Arriving in Tokyo

Nicole and I arrived at Narita airport, nearly 1.5 hours from Tokyo and our AirBnB. Tokyo is a massive city, and while it doesn’t feel large walking around inside the city, it feels enormous trying to take a train from one side to the other. We took a train from the airport into the city then transferred subways twice before arriving in our neighborhood. It was in a small neighborhood just Southeast of the city, and one of the cleanest places I’ve ever been.

The neighborhood we stayed in was immaculate. I felt like I was walking around on a film set. It didn’t feel real. The streets were spotless. There were almost no cars and only the occasional bicyclist. I was surprised to find a sleepy little neighborhood inside of Tokyo. I thought for sure the most populous city on the planet would be bustling at all times in all areas.

The walk to our guesthouse was short. We checked in and met out AirBnb host. He was very friendly and spoke excellent English. He’d gone through a great deal of trouble to be a great host. He handed us a binder filled with everything we could possibly want to know about the neighborhood. He had directions to the local laundromat, bars, restaurants, a list of medicine in the bathroom, instructions for working the washing machine, everything. If you’re visiting Tokyo, I recommend staying here.

Our first Day in Tokyo

Espresso from a shipping container

Espresso from a shipping container

Our first day in Tokyo we visited Harajuku. Harajuku is a popular neighborhood for the fashion forward and trendy youths of Tokyo. We saw brightly colored outfits and wild clothes everywhere we looked. I got a few pictures of the denizens of Harajuku about town while Nicole shopped. When we’d had our fill of fashion, we stopped for some espresso at a coffeeshop made of shipping containers then made our way to what we thought was Meiji Shrine. However, what we did not know was there’s a fence separating Meiji Shrine from Yoyogi Park.

Yoyogi Park and Tandem Bikes

Riding Tandem Bikes

Riding Tandem Bikes

We walked around beautiful Yoyogi Park trying, in vain, to locate the shrine to no avail. We discovered instead a tandem bike rental place and I got to ride a tandem bike for the first time ever. I rode in the front and steered while Nicole yelled “WHEEE” behind me. It was great. Everyone should go tandem bike riding. I can’t imagine ever returning to a single bicycle. I would feel so lonely.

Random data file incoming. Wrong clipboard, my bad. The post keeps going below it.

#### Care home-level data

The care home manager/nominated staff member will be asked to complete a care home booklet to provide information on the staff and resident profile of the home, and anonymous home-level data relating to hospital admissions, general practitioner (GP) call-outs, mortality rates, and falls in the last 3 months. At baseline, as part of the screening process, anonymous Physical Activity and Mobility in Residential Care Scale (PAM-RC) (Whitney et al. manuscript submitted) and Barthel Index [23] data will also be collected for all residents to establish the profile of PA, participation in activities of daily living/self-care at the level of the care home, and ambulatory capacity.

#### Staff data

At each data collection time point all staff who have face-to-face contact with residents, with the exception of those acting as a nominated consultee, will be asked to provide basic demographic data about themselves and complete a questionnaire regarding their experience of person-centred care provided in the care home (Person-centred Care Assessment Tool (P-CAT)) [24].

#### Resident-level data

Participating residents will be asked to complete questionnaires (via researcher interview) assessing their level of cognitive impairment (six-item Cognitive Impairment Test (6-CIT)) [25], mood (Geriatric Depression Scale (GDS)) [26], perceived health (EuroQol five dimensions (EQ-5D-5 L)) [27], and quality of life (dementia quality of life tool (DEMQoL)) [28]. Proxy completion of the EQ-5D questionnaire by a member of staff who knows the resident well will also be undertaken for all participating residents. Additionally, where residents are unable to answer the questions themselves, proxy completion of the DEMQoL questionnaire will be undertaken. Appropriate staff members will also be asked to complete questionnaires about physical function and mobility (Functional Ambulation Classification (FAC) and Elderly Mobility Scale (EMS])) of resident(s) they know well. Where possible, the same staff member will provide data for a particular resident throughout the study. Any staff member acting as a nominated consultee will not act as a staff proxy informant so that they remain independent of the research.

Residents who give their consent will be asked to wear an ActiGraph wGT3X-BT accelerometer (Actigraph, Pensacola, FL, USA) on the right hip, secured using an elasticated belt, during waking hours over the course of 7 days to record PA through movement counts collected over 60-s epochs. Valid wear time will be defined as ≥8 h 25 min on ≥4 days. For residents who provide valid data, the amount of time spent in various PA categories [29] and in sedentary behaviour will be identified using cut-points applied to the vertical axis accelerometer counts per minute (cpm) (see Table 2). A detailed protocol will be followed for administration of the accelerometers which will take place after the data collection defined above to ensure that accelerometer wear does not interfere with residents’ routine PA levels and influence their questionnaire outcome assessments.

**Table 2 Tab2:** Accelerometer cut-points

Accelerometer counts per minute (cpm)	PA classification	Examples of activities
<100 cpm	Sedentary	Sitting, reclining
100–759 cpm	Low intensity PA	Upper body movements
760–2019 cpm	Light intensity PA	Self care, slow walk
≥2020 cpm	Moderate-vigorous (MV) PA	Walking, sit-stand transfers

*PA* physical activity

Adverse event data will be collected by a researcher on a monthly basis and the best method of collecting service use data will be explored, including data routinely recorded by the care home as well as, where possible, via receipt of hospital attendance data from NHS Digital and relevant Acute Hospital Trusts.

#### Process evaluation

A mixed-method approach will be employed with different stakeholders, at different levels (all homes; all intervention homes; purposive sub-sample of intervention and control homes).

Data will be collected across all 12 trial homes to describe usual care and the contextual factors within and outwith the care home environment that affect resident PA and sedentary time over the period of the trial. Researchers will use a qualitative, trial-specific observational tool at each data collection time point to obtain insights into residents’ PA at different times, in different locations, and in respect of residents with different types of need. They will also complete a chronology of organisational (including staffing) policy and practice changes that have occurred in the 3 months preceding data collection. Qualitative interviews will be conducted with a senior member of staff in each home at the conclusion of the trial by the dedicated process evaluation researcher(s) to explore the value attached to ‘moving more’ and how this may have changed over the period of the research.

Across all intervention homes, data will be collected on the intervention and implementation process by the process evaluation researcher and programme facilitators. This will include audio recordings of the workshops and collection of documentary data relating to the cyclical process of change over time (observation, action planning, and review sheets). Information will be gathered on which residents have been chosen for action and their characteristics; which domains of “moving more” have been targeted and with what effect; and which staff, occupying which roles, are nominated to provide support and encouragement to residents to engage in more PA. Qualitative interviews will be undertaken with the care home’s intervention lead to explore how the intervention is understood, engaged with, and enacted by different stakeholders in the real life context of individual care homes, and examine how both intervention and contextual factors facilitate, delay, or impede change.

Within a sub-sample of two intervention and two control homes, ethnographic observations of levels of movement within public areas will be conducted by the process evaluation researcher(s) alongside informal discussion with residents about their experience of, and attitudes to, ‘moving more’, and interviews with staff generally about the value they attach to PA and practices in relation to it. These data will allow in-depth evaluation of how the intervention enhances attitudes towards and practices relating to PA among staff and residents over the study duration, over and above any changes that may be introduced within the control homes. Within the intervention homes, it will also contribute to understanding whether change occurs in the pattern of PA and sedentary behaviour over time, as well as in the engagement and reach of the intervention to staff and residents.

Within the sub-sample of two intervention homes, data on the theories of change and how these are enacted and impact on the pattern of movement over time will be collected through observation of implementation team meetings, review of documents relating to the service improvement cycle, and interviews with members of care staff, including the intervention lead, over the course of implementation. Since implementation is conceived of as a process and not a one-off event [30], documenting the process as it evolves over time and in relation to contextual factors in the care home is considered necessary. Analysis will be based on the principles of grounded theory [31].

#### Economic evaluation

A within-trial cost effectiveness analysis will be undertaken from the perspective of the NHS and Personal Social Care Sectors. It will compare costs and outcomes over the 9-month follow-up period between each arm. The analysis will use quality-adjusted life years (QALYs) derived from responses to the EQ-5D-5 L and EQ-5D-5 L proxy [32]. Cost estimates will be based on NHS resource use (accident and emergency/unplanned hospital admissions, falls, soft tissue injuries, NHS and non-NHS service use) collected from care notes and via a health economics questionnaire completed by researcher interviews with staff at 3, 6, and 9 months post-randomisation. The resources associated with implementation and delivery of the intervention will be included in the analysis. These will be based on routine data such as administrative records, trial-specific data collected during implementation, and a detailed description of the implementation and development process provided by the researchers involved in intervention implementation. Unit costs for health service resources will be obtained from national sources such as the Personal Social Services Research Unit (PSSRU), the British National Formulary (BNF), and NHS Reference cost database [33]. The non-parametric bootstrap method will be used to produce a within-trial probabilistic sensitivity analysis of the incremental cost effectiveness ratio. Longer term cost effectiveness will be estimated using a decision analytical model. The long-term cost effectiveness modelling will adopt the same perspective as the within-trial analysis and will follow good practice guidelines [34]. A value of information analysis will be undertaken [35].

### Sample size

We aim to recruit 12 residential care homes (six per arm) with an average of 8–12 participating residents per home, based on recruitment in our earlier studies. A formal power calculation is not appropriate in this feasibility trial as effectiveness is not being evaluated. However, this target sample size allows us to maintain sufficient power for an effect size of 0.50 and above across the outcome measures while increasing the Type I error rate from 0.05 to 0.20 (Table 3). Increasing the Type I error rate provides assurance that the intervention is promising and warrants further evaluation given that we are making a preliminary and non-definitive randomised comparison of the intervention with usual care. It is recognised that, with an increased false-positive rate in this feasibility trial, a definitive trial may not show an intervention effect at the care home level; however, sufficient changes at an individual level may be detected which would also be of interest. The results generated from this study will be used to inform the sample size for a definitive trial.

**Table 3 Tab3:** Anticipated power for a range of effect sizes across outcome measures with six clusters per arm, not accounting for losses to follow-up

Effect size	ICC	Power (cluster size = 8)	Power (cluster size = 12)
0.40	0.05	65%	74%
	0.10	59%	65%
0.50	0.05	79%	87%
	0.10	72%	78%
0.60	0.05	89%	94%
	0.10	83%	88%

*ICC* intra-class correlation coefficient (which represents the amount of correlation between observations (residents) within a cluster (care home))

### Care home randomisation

After our bike ride we walked a few minutes up the road from Harajuku to Shibuya. It’s one subway stop down and a very manageable walk for anyone interested. Shibuya is a lot like Time Square in New York. It’s mostly tourists, there are tons of bright lights and if you’re visiting the city, it’s something you have to do. Nicole and I walked through the congested streets stopping into stores, getting bumped into (watch the video), and playing arcade games. Last time Nicole and I were in Japan, we played a ton of arcade games because, one, they’re awesome, and, two, they’re everywhere. Our favorite game is this drumming game similar to DDR where you drum along to the song and math the targets on the screen. Good fun.


After some arcading we met up with two of our teacher friends from Korea, Connie and David. They’d been in Tokyo for a week already exploring the city. We all got sushi together at a little place in Harajuku. It was a conveyor belt sushi restaurant with a twist. Instead of serving a continuous stream of sushi plates to choose from, you ordered your food from a touchpad at the end of the table. Once your food was ready, a little cart on a conveyor belt would zip right to your table. It was fast and efficient. Like tandem bikes it made the normal alternative feel bland. I was hooked.

To cap off the night we got crepes down the road. I don’t know how long Japan’s crepe craze has been going on, but it’s in full swing. There were delicious crepe places everywhere. I don’t get it, but I’m fully supportive of it.

Our Second Day in Tokyo – Disney Sea

DisneySea MapNicole and I love Disney. Back when we lived in Florida we got a 4 park Florida resident pass and visited all the parks in February when they were empty. Seeing as Tokyo also has a Disney, several in fact, Nicole and I had to go. We booked tickets for Disney Sea and made our way out to the park. Disney Sea is perhaps the most unique, and one of the newest Disney parks. If you can only visit one Disney park in Japan, make sure you see Disney Sea over Disneyland. The whole park is laid out around a giant lagoon and has many different areas. There’s a Mediterranean Harbor, Port Discovery, Mysterious Island, and Mermaid Lagoon, and several other really cool spots.